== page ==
From Singapore to Sweden – Why I'm choosing to stay in Scandinavia
By Kai Teo
Just yesterday, a youtube video made by Stefan, a Swedish citizen who’s moved to Singapore for two years, has become somewhat viral in the Singapore social media. Going by “Angmolia”, Stefan’s video pointed out the stark differences between life in Sweden and Singapore, and concluded by saying that life in Singapore is better.
Well, I’ve done quite the opposite. Born and bred in Singapore, I went to OCS, graduated from SMU, worked in the CBD, and complained about the ERP. But five years ago, I moved to Sweden. More specifically, the most “dangerous” city in the country, Malmö. So a few of my friends and some of our readers have sent me these videos and asked for my opinion.
The reason why I’m writing this is not to say whether Stefan is right or wrong, because he’s definitely got his valid points, nor is it to argue whether Singapore or Sweden is a better place to live in. I just hope that I can paint a picture of the differences I’ve seen, through the perspective of a Singaporean, so you can make your own conclusions.
Where we choose to live, work, or even start a family depends on what we want out of our own lives, and whether the city that we’ve chosen is able to provide the freedom for us to live the way we want to. So what’s “better” for me might be a shithole for you, and what you deem as heaven might be my hopeless pit of damnation. It’s all relative, isn’t it? I mean, after all, “you think I thought who confirm”, right?
Sweden has always been hailed by the global media as a humanitarian Utopia, and Singapore, the Southeast Asian economic superpower. When I first moved here to be together with my ex-girlfriend, whom I met in India, making the transition from the hustle and bustle of 6 million inhabitants, tall glass buildings, and giant malls, to the Scandinavian calm of 300,000 inhabitants, 3 scrapers that hardly scraped the sky, and traffic in the opposite direction, wasn’t easy.
But we all adapt. And I quickly started to figure out why I prefer living in Sweden than Singapore, simply because the way of life here fits in more with my personal values.
Prices VS Wages
An entry level job for a university graduate in a marketing firm would let you take home about 3500 SGD after a 30% tax. A cleaner in the same office brings home about 2500 SGD after taxes. A 5 kg bag of rice costs 16 SGD (not like many of you reading this actually buy rice for yourselves, but yea). The average monthly rent in Malmö for a 3-room apartment is about 1500–2000 SGD, and of course, you would usually share the rent with your partner or housemates. I lived alone in a studio apartment for about 800 SGD a month, which includes lightning fast internet and all utilities. To buy a 3-room apartment (since most Singaporeans are looking into the 99-year HDB lease anyway), would cost at least 300,000 SGD. When it comes to eating out, a McDonald’s meal costs about 15 SGD, but a falafel roll (like a very big popiah with loads of stuff inside) sets you back about 4 SGD.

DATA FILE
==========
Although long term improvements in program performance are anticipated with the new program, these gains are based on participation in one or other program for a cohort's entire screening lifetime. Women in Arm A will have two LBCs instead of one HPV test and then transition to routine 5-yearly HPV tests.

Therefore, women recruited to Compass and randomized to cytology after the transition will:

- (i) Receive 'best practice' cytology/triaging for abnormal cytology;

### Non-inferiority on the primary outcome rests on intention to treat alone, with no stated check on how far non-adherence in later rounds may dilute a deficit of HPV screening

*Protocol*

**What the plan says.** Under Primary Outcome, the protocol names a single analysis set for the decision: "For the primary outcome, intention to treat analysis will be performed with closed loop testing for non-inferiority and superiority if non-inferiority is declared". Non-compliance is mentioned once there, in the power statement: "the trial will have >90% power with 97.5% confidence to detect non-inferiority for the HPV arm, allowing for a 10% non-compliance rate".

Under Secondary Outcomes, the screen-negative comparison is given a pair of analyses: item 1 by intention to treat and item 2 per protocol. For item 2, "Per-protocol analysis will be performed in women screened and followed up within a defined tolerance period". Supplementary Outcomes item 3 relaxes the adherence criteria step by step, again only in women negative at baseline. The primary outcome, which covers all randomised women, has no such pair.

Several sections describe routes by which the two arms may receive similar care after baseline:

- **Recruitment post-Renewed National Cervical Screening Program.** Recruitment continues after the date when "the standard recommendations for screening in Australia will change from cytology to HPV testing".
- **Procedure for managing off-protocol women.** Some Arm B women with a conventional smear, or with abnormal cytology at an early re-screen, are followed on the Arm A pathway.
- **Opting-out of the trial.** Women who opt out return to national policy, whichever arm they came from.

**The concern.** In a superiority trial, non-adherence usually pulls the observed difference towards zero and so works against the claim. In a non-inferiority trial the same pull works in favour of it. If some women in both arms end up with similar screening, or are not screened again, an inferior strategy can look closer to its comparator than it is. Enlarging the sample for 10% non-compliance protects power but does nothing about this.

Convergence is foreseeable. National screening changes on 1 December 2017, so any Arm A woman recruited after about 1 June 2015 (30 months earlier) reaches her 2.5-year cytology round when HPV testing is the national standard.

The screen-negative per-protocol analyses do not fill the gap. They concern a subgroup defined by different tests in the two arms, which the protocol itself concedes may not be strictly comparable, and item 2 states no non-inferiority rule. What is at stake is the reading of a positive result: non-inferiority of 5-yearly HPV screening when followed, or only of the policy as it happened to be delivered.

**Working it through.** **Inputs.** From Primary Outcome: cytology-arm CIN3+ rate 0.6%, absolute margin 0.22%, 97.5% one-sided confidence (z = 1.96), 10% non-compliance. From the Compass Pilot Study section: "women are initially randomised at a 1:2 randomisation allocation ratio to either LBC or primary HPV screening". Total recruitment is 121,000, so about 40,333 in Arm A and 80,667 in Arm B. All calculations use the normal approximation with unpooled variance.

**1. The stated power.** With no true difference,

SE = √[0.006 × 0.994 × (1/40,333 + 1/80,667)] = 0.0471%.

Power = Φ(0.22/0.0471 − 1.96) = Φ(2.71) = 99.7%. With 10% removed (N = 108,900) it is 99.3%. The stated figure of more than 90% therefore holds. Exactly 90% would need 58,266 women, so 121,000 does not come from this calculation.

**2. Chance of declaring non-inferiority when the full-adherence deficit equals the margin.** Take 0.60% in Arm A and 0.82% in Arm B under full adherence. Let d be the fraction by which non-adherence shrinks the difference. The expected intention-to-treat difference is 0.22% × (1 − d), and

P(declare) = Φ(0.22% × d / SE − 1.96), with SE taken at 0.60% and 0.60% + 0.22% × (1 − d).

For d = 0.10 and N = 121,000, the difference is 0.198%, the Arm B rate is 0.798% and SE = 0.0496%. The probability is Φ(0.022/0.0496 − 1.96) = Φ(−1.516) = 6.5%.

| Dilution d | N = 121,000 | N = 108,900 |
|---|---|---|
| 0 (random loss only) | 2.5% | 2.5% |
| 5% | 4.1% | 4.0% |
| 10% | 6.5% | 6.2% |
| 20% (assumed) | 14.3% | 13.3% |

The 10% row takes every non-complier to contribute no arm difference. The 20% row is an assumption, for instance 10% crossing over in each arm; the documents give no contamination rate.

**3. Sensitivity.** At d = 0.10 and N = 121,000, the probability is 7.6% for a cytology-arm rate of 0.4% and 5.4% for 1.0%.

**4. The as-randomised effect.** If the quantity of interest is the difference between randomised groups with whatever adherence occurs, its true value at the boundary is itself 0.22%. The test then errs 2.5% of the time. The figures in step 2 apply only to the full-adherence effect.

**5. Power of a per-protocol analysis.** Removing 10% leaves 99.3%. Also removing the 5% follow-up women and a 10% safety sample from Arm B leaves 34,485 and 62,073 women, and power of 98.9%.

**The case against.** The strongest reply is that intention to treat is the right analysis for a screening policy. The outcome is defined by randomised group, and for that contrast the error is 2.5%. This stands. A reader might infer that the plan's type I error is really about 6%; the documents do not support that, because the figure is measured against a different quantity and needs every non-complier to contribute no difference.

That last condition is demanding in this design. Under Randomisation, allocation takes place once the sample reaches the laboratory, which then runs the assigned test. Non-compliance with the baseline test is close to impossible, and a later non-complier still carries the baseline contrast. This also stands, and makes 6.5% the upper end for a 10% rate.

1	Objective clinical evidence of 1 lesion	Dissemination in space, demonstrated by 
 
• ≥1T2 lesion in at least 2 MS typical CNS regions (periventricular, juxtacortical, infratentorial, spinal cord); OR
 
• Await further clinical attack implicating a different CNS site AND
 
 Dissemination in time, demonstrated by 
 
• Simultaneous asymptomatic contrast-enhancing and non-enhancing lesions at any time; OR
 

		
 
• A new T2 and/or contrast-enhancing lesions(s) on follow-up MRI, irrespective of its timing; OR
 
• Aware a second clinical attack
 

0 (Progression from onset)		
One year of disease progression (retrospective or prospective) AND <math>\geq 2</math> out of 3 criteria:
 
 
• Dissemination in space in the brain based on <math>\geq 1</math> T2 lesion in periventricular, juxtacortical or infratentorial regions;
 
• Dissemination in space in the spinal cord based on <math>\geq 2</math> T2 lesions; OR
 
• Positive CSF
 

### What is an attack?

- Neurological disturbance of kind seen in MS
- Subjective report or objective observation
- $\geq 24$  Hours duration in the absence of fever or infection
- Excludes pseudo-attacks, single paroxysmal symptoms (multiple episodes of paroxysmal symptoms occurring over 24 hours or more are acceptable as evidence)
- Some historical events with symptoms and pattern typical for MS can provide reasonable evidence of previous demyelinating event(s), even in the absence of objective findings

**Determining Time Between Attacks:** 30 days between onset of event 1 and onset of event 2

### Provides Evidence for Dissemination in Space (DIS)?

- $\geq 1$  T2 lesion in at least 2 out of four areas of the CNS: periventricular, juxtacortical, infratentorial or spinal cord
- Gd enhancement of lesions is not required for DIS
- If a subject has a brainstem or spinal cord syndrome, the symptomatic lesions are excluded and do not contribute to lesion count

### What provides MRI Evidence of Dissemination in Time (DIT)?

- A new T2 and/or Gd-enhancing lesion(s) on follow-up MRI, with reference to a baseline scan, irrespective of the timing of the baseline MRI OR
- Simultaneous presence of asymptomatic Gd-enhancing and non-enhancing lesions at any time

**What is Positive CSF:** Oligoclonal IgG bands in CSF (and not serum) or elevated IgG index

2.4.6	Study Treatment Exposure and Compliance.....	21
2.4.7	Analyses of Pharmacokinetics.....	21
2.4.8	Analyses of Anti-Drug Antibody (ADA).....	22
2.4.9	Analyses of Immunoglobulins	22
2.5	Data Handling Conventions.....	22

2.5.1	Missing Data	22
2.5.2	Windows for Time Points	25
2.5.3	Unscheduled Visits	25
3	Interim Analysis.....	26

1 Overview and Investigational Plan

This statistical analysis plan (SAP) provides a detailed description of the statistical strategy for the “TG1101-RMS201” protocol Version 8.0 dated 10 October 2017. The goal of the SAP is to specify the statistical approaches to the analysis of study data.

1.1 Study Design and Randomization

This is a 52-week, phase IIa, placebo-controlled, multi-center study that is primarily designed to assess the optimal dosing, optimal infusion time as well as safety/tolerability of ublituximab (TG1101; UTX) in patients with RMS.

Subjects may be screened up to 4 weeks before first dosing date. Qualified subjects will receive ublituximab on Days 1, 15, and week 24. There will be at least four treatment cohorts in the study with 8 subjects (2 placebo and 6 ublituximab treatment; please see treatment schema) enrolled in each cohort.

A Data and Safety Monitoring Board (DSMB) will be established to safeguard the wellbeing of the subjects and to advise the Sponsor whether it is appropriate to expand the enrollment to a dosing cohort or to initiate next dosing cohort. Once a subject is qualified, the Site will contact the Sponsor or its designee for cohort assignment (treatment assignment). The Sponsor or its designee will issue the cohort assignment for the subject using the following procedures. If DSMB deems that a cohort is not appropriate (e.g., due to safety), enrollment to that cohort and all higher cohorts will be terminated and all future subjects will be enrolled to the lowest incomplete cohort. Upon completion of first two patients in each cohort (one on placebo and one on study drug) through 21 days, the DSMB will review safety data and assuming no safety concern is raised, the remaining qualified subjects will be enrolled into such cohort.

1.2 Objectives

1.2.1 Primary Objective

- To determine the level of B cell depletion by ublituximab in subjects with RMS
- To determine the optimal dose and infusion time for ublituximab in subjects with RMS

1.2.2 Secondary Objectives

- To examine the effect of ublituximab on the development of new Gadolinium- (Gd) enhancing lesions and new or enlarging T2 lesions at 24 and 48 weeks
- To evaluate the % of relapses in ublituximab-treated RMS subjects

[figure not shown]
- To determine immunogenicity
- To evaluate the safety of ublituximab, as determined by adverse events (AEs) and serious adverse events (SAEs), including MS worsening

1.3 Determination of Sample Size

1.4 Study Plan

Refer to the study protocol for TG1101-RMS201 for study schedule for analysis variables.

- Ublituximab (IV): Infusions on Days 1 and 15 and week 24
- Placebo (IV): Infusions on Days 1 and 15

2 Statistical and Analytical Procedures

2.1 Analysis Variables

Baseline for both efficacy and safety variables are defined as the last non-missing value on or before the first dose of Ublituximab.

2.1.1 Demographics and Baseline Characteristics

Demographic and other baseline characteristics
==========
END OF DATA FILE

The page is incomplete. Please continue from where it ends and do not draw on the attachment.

So what’s really going on in the most “dangerous” city in Sweden? We do see reports of gang shootings, the occasional targeted grenade blast in the media. But personally, five years here and I’ve never experienced any violence myself. It really comes down to what kind of people you choose to hang out with, how you behave as a human being, and whether you know how to avoid a potentially dangerous situation.
You see two groups of young men screaming at and threatening one another, you don’t approach them and ask if there’s anything you can help with, right? No, but if we’re just doing regular stuff, we don’t live in fear. Of course, in Singapore, we wouldn’t even need to think about having to avoid certain areas, but you still wouldn’t go to MacRitchie at 3 am right? “Pulau Ubin got tiger also, better not go.”
If higher taxes means that my children, and the future generations of both rich and poor, can go to university for free, and healthcare is free for everyone, I would gladly pay my taxes. The system is structured in a way that everyone shares the costs of taking care of the society. The rich get taxed more, and the not so rich, less. It’s just more, humane to me. After all, since we’re all living together as human beings, aren’t we supposed to take care of one another? There will always be people trying to leach the system, but I believe that it’s really just a tiny percentage of inhabitants that truly refuse to work and chose to live by a bare minimum every month.